Filters with a MERV-13 rating or higher can effectively protect against the spread of Covid-19. MERV-13 is the minimum filter rating recommended by experts for HVAC design work. This rating ensures that at least 90% of particles in the 3-10 µm range, 85% of particles in the 1-3 µm range, and 50% of particles in the 0.3-1 µm range are removed. But how can someone looking for an oven filter at their local store determine the filter's rating? Is there a Merv number printed on the filter? MERV stands for Minimum Efficiency Report Values and is a test method developed by the American Society of Heating, Refrigeration and Air Conditioning Engineers (ASHRAE). Therefore, using a high-merv filter to purify the air of COVID-19 can certainly help reduce its spread in an office environment.
These types of filters are more commonly found in hospitals and laboratories, as they are necessary for sterile environments. If you want to filter the air in your home to improve indoor air quality and potentially eliminate any coronavirus particles, you need to know what particle size to filter and what type of filters will do it. Alternatively, you can upgrade your ventilation system to be suitable for at least Merv 13 filters. However, these filters are expensive, scarce, and can cause poor performance and damage to units not designed for that increased pressure drop.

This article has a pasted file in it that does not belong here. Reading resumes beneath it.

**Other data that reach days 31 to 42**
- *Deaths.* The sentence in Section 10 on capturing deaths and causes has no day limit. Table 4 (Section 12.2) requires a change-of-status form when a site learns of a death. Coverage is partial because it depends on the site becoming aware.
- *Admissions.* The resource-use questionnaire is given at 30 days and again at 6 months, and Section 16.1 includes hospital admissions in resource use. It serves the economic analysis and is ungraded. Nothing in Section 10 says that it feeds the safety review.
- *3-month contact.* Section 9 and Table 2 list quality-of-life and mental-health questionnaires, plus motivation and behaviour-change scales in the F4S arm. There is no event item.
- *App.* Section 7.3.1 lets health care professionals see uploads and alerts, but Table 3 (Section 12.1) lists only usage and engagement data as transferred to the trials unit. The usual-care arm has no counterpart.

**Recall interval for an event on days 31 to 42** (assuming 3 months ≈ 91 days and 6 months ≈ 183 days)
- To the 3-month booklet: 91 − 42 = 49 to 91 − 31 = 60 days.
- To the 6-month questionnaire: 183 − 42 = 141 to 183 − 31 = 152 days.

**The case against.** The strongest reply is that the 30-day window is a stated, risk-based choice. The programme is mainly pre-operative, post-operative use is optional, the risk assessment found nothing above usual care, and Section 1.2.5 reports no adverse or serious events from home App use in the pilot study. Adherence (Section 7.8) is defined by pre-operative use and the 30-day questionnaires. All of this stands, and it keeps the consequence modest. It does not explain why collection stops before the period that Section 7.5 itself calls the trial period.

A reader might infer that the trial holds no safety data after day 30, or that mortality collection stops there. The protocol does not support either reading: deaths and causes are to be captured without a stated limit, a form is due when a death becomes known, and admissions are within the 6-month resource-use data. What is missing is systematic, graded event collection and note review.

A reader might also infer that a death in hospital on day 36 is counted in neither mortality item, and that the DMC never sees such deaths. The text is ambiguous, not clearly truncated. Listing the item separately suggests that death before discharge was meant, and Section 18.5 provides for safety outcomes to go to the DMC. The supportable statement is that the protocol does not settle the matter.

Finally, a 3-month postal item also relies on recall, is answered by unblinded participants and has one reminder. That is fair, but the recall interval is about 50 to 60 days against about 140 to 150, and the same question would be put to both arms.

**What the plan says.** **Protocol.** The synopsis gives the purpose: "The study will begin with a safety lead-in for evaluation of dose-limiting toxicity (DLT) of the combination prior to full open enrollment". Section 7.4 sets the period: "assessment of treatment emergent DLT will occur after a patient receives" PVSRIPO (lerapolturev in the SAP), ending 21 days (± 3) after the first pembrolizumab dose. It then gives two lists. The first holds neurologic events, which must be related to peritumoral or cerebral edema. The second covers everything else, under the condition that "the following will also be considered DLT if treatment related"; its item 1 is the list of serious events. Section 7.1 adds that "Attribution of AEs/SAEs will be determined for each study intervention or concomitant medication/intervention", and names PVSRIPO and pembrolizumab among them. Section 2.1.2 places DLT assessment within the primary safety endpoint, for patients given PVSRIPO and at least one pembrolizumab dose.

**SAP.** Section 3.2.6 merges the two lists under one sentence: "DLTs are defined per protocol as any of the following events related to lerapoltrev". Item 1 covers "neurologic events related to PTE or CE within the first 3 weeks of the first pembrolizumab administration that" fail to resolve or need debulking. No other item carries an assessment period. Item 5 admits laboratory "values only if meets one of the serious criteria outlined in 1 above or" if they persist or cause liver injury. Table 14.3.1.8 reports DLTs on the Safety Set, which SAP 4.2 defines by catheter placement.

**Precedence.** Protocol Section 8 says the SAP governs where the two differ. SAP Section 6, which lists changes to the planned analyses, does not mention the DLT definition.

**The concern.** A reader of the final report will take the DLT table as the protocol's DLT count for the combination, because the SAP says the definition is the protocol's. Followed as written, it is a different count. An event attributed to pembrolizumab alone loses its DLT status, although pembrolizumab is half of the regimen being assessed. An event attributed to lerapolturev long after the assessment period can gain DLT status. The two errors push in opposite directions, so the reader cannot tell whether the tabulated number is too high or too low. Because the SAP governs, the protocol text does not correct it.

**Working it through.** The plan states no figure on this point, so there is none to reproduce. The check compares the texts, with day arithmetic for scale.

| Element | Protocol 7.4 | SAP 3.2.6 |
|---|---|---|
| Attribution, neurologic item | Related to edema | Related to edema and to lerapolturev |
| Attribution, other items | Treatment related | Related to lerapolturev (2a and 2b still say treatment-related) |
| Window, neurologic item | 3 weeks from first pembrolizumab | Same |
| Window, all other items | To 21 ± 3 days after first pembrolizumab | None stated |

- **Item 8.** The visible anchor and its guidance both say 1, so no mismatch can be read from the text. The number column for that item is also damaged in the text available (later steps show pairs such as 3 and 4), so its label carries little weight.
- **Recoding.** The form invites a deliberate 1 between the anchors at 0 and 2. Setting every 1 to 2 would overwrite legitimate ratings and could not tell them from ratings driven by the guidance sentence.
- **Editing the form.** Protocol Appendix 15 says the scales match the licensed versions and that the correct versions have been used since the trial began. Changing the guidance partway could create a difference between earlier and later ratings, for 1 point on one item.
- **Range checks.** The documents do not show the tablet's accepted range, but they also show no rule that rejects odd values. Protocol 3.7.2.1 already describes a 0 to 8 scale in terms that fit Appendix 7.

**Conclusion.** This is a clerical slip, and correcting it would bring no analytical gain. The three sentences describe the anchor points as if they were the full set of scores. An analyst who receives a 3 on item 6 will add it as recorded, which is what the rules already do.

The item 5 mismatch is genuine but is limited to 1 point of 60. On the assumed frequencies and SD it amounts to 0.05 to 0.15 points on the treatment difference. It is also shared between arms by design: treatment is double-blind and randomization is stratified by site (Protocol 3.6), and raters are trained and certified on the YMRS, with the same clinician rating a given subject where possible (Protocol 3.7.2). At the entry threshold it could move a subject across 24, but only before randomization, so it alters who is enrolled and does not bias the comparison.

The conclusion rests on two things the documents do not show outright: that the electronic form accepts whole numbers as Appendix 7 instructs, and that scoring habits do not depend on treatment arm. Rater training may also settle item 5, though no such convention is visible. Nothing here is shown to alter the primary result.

It's important to note that 90 percent of the time it doesn't matter what filter you have installed, since air doesn't pass through it. Therefore, it's better to use a lower MERV filter correctly than a higher MERV filter that is misused. To get the best results, filtering should be combined with an air purification method such as ultraviolet germicidal irradiation (UVGI). When you start to climb up to MERV 8 or higher, you start to see some potential health benefits, although many of them depend on context and how it's used.
The test procedure for merv classification uses 6 measurements and 12 particle sizes, resulting in a total of 72 data points. Filters are primarily there to protect equipment: keep coils clean, fans clean, and ducts free from large chunks of dust.